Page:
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Pedestrians cross Cache Street in downtown Jackson in August 2017. High-priced housing in Teton County drove lawmakers there to implement a comprehensive plan to require the construction of affordable workforce housing. A new bill in the Legislature would make that program illegal. 

CHEYENNE -- Facing down an affordable housing crisis in posh Teton County, lawmakers there several years ago drafted a comprehensive action plan to not just encourage but require the construction of affordable, workforce housing.

A new bill introduced in the Legislature this week would make such a program illegal.

House Bill 277 -- sponsored by freshman legislator and realtor Rep. Shelly Duncan, R-Torrington -- would eliminate any “public regulation, ordinance, resolution, condition of development, comprehensive plan or subdivision plan” that requires the dedication of any percentage of residential or commercial units for affordable or workforce housing.

The bill would also halt the public acquisition of land for affordable or workforce housing or the public “construction, dedication or rehabilitation of affordable or workforce housing.”

“Burdensome housing regulations harm small businesses and hinder economic development,” Duncan said in a text message. “House Bill 277 ensures the private sector can continue to meet housing demands without unreasonable barriers and increased costs. We should be providing incentives to private industry, encouraging the development of the necessary infrastructure to house our workforce and their families, not forcing it through government intrusion.”

While the legislation would apply statewide, the bill seems to target one county -- Teton -- and a long-running residential mitigation program there, which requires employers to build or provide housing for their workers. The bill would also prevent the county from making purchases like the $1.7 million acquisition of two lots in the Town of Jackson which, according to a report in the Jackson Hole News & Guide, was to be set aside for 10 workforce housing units.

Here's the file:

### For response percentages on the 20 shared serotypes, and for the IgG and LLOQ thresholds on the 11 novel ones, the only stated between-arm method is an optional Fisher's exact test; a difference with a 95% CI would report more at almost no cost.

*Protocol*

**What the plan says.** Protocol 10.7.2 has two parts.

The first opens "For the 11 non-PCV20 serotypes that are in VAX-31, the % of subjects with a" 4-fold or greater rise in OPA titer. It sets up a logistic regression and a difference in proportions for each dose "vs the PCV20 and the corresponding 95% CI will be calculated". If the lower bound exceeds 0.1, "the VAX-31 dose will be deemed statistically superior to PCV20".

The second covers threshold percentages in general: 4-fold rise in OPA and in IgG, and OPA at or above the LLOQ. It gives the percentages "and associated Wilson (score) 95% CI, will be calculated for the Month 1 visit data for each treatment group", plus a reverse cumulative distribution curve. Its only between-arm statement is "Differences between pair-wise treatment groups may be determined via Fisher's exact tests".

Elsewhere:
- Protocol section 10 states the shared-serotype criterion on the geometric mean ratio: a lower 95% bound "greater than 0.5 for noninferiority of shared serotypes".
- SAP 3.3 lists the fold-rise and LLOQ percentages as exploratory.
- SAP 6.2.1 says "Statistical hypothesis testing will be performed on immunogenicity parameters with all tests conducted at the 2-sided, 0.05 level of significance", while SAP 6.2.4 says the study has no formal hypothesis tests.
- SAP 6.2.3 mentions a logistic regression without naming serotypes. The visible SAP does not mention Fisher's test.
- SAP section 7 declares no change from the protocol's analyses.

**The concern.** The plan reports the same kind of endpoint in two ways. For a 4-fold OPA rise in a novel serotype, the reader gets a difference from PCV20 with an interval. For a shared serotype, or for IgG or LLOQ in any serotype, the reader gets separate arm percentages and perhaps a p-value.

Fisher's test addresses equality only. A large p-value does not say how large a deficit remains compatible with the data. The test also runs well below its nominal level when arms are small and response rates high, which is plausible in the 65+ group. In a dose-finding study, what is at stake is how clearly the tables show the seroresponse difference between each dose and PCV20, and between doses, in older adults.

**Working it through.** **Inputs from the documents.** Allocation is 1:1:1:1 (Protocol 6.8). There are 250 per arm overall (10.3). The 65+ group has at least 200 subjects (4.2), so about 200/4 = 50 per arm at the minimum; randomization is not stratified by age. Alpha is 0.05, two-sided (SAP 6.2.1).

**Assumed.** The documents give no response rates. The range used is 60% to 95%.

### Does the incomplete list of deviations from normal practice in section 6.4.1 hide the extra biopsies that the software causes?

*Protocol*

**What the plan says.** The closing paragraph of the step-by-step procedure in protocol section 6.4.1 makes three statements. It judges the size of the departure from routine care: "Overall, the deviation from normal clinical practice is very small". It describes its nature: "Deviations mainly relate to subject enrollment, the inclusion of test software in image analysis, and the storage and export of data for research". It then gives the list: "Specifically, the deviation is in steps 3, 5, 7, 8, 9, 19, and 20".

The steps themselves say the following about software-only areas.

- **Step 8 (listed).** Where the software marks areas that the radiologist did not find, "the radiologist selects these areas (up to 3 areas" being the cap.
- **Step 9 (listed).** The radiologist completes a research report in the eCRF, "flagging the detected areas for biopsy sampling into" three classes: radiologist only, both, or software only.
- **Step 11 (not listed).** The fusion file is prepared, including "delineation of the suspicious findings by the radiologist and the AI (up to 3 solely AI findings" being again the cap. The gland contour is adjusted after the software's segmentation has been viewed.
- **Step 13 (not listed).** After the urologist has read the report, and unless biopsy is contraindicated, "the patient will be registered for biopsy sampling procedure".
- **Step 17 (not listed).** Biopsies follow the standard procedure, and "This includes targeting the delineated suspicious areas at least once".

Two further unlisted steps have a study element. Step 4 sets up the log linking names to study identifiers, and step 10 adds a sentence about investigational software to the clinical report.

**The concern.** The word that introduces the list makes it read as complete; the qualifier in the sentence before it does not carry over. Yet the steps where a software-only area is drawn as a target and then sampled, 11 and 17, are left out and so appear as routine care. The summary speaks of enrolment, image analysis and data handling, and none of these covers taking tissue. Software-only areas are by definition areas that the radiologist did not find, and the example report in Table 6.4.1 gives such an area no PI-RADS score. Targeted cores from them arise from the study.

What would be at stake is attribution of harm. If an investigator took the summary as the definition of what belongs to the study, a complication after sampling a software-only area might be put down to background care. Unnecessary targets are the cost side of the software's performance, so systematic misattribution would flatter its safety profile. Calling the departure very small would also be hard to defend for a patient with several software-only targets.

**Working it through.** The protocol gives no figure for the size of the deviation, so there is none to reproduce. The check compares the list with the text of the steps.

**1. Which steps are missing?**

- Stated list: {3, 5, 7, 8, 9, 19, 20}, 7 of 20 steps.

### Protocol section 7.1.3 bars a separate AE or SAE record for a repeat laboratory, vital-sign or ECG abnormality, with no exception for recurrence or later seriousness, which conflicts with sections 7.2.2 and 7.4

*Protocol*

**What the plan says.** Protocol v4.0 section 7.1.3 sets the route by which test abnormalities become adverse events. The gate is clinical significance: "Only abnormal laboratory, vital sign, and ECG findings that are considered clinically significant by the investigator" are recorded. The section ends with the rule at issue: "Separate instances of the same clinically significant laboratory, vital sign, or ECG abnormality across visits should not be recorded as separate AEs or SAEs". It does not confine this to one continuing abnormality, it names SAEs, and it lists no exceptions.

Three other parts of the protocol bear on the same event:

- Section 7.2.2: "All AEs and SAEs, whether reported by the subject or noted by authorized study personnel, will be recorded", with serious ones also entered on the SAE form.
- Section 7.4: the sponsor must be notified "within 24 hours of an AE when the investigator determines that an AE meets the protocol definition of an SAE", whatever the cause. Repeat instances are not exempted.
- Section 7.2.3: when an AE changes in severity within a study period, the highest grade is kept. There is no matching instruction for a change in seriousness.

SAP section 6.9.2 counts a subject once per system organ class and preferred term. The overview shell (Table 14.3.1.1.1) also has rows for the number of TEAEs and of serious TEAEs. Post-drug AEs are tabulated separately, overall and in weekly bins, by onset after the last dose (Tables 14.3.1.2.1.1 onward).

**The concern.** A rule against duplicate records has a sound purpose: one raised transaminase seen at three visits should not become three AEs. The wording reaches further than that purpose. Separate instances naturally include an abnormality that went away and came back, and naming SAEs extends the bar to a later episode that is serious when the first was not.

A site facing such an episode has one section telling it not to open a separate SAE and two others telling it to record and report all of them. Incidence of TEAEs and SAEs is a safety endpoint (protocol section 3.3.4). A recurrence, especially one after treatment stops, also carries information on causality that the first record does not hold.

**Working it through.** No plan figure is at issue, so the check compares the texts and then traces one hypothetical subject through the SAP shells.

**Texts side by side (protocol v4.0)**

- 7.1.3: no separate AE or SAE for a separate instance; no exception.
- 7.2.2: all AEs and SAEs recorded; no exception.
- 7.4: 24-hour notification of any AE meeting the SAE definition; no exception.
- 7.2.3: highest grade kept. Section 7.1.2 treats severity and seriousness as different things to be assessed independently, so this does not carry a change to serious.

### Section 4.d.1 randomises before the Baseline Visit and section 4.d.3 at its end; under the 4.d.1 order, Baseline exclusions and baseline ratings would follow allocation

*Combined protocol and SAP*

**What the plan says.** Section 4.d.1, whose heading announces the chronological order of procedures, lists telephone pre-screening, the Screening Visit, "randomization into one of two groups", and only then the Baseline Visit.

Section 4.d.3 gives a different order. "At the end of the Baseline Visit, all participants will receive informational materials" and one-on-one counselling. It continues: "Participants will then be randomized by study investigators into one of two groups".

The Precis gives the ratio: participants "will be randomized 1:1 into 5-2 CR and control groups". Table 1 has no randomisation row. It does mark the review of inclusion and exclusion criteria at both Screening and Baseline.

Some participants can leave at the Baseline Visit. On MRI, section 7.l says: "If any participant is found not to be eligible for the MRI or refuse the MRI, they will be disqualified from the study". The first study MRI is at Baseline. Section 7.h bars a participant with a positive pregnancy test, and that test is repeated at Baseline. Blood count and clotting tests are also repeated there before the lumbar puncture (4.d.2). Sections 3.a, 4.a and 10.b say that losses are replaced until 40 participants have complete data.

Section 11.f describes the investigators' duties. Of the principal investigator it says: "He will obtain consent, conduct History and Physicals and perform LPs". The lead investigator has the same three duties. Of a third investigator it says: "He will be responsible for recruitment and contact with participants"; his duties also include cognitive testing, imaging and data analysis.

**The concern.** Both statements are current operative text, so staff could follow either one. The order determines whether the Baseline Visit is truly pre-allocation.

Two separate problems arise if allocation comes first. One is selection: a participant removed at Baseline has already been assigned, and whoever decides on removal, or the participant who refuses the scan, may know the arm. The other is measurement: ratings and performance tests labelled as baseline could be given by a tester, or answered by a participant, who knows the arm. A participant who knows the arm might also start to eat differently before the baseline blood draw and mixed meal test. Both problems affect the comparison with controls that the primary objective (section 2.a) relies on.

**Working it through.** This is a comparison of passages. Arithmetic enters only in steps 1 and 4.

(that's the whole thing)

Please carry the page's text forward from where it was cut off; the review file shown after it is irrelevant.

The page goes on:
But the housing mitigation requirements have a purpose. In Teton County’s high-priced housing market, commuting to the isolated mountain community from out of town is difficult and, with few choices for affordable housing at their income levels, workers there often face limited living options, particularly in a county where the mean home sale was $785,000 and rents are among the highest in the state.

Duncan, however, argues that providing that type of housing should not be done through enforcing regulations around land use on private companies but through incentives.

“With the shortage of workforce housing in areas of higher property prices and limited inventory, trends seem to be adopted across the state,” she wrote. “Our statutes are silent on the issues of affordable housing exactions and regulations. Some states have allowed this type of regulation, others have precluded it. It is best to pass a bill to provide a statewide philosophy as to housing exactions and regulations.”

“Incentives, not regulations, should be Wyoming’s philosophy,” she added.

However, those in Teton County say that incentives have their limits. Mark Newcomb, a Teton County commissioner, said that given the highest-earner’s demand for housing in Teton County, an incentive-based system would only benefit the wealthy, particularly in a town whose development goals include limiting growth.